This morning I sat in the house trying to think of a topic to write about for this article. It’s a beautiful spring day and I could have used that hour to go for a walk – and probably thought of a topic sooner. Did I use that hour wisely? Nope. I waste more hours than I want to admit and I hate that. I spent an average of 2 hours a day on my phone last week. I don’t even like using my phone, so I was surprised by that.
Often we use our phones in smaller chunks of time that add up. When I was waiting at the eye doctor for 10 minutes, I used my phone. What else was I supposed to do?? But then I thought about what I used to do before I had a phone with me all the time. I spent time observing, pondering ideas, or talking to my kids rather than all of us sitting on our phones, disengaged from each other. Even though we don’t think of the few minutes we spend on our phones (even if we do it 50 times a day) to be a big deal, I think there is something to be said about that loss of time we used to spend daydreaming, reading, or talking to each other. Any time we lose to mindless activity matters.
In an email with Dan the other day, I mentioned the term “habit energy” which to me means those habits that are so ingrained in our life that we don’t even realize they are habits. They are on autopilot, driving our lives without us even thinking about where they are taking us. Our phones have become part of that mindless habit energy. Our eating habits. Our movement habits. Being stressed to the max is a mindless habit that we pretend is a badge of honor.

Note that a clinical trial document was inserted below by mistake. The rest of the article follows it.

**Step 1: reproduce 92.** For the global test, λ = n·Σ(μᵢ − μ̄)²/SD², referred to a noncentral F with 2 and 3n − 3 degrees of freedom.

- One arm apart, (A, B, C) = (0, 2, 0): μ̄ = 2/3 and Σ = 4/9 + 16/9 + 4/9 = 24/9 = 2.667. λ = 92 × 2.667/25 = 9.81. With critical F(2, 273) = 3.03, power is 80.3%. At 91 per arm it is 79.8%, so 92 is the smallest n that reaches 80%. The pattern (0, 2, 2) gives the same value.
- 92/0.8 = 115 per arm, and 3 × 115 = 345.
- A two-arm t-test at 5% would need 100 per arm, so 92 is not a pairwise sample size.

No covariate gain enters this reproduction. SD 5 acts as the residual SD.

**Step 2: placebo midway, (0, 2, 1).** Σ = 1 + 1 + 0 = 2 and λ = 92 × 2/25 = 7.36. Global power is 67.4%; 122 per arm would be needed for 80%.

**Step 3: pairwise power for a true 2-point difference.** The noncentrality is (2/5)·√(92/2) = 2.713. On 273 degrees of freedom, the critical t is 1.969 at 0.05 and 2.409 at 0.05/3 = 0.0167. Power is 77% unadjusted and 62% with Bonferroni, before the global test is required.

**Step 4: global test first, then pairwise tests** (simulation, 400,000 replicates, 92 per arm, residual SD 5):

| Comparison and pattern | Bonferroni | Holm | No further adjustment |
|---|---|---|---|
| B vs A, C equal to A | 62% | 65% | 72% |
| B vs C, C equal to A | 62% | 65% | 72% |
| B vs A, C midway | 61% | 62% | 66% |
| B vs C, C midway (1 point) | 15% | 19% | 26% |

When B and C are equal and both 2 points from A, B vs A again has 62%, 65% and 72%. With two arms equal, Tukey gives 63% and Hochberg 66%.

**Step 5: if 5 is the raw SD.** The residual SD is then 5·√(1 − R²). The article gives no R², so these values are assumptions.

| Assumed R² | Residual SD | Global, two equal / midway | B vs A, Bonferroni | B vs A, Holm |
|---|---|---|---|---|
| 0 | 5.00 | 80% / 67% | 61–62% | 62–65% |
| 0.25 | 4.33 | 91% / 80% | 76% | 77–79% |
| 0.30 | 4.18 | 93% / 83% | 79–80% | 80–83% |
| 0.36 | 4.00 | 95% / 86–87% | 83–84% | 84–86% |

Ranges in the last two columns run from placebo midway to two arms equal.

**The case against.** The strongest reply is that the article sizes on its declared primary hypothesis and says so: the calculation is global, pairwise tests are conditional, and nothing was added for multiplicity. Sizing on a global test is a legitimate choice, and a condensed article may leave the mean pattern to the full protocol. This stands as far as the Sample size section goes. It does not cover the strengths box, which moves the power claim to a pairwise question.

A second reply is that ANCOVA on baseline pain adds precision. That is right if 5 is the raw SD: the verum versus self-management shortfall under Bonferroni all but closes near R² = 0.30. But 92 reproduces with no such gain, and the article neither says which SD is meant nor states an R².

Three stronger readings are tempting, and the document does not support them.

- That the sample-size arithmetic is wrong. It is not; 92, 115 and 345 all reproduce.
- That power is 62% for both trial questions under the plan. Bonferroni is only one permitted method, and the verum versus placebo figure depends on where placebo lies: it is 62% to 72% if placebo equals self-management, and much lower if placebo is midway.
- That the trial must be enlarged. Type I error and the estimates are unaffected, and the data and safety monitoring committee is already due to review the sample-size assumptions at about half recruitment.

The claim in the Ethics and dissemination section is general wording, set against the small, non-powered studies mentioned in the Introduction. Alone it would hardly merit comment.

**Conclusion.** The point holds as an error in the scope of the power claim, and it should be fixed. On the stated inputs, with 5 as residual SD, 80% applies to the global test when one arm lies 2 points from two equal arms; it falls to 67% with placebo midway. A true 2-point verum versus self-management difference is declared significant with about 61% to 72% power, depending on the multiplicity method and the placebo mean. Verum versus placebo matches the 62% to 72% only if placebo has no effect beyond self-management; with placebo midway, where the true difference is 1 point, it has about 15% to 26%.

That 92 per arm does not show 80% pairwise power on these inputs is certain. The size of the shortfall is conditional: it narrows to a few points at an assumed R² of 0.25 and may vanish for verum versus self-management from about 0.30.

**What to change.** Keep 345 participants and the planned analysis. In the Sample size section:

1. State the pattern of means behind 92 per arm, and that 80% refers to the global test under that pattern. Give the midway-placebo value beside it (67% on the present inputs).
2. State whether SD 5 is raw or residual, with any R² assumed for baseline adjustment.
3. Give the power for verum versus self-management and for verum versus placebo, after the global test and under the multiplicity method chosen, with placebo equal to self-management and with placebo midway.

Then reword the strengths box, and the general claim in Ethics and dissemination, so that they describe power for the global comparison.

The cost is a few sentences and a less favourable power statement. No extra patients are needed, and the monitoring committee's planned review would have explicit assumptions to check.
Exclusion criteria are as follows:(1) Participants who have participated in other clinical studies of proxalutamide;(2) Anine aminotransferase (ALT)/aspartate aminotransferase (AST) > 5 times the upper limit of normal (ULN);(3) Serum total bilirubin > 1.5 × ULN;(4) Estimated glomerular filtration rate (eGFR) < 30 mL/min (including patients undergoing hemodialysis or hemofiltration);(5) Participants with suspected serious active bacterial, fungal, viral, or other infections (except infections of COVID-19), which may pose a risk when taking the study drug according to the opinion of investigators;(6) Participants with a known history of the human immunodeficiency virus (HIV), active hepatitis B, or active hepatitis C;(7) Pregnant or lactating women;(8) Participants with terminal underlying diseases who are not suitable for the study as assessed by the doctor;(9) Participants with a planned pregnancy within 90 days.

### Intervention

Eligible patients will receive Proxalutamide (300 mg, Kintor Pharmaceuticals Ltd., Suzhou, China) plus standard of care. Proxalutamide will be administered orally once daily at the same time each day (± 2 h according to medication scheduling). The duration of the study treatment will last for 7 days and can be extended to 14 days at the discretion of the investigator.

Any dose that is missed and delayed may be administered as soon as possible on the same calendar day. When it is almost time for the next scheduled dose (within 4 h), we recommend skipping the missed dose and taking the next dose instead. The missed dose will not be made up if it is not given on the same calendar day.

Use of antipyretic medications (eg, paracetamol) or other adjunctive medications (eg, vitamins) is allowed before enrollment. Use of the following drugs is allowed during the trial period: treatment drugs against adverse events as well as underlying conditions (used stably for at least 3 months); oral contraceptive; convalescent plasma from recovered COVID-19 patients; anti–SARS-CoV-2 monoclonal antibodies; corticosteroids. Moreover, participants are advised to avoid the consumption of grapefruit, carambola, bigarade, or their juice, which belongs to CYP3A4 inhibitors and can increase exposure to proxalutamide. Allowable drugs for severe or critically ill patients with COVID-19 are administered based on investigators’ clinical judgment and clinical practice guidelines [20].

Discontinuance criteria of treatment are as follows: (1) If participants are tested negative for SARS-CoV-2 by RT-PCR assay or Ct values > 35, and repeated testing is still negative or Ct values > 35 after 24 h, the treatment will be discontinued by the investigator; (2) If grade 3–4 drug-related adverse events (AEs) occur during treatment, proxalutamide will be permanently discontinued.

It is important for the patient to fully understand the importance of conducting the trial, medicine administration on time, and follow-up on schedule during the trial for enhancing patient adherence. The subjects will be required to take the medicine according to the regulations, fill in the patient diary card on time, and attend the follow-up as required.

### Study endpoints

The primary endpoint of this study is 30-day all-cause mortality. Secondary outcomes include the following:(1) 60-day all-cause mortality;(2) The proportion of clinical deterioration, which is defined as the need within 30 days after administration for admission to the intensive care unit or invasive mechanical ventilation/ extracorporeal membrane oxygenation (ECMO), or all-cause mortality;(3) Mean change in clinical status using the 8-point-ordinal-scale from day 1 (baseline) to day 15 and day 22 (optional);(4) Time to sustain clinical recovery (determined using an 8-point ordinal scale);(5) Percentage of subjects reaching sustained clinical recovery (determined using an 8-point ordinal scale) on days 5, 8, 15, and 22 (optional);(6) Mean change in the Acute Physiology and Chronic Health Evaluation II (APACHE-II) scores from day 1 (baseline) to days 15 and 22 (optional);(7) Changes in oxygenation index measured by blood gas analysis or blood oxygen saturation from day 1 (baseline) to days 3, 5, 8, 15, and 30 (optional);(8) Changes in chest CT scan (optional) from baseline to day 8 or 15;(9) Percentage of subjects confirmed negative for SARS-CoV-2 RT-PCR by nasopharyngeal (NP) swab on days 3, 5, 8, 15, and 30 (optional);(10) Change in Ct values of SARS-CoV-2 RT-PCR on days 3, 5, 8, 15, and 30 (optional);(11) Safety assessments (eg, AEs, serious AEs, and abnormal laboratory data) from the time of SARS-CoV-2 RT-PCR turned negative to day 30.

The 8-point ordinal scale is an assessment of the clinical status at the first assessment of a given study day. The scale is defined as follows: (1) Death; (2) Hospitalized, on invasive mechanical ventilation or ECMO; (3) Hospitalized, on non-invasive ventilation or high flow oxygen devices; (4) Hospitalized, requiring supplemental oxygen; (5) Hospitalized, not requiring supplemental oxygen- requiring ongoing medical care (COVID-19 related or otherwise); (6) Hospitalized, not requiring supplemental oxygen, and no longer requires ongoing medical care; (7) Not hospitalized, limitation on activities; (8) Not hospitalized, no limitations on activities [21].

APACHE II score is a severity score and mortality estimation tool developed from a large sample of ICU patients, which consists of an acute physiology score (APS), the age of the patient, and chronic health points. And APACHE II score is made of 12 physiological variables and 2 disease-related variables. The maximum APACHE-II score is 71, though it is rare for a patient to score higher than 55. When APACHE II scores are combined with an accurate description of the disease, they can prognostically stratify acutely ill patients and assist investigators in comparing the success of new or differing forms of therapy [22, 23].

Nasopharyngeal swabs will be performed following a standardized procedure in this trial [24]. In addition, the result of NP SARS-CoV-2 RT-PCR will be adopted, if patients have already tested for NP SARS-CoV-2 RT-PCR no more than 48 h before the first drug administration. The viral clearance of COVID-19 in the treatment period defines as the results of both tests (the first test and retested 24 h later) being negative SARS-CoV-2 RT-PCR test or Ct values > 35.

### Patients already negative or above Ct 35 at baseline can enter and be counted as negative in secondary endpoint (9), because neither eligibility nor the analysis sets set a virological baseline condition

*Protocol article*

When so much of our lives consists of this mindless habit energy, we can’t be honest with ourselves about where we came from. We are perplexed about why we gained 40 pounds or why everything hurts when we walk 2 miles when we used to walk 5. We also tend to convince ourselves that we are doing better than we are. We give ourselves a lot of credit for the side salad we ordered while ignoring that we had it with a family-sized serving of pasta. Bad news: the plate of pasta cancels out any benefits of the small bowl of ice berg lettuce drowned in ranch dressing.
How do we change our habit energy?
I think the first step is to be honest about what our habits even are. You wouldn’t cook frozen pizza if you didn’t buy it, so, how does the pizza get in your shopping cart, and why? Why didn’t it occur to you that you could have called your friend while on a walk, or thought about your work project while rucking? Likely because of that habit energy. You just do what you always do, and it’s going to take a crow bar for you to dislodge those habits.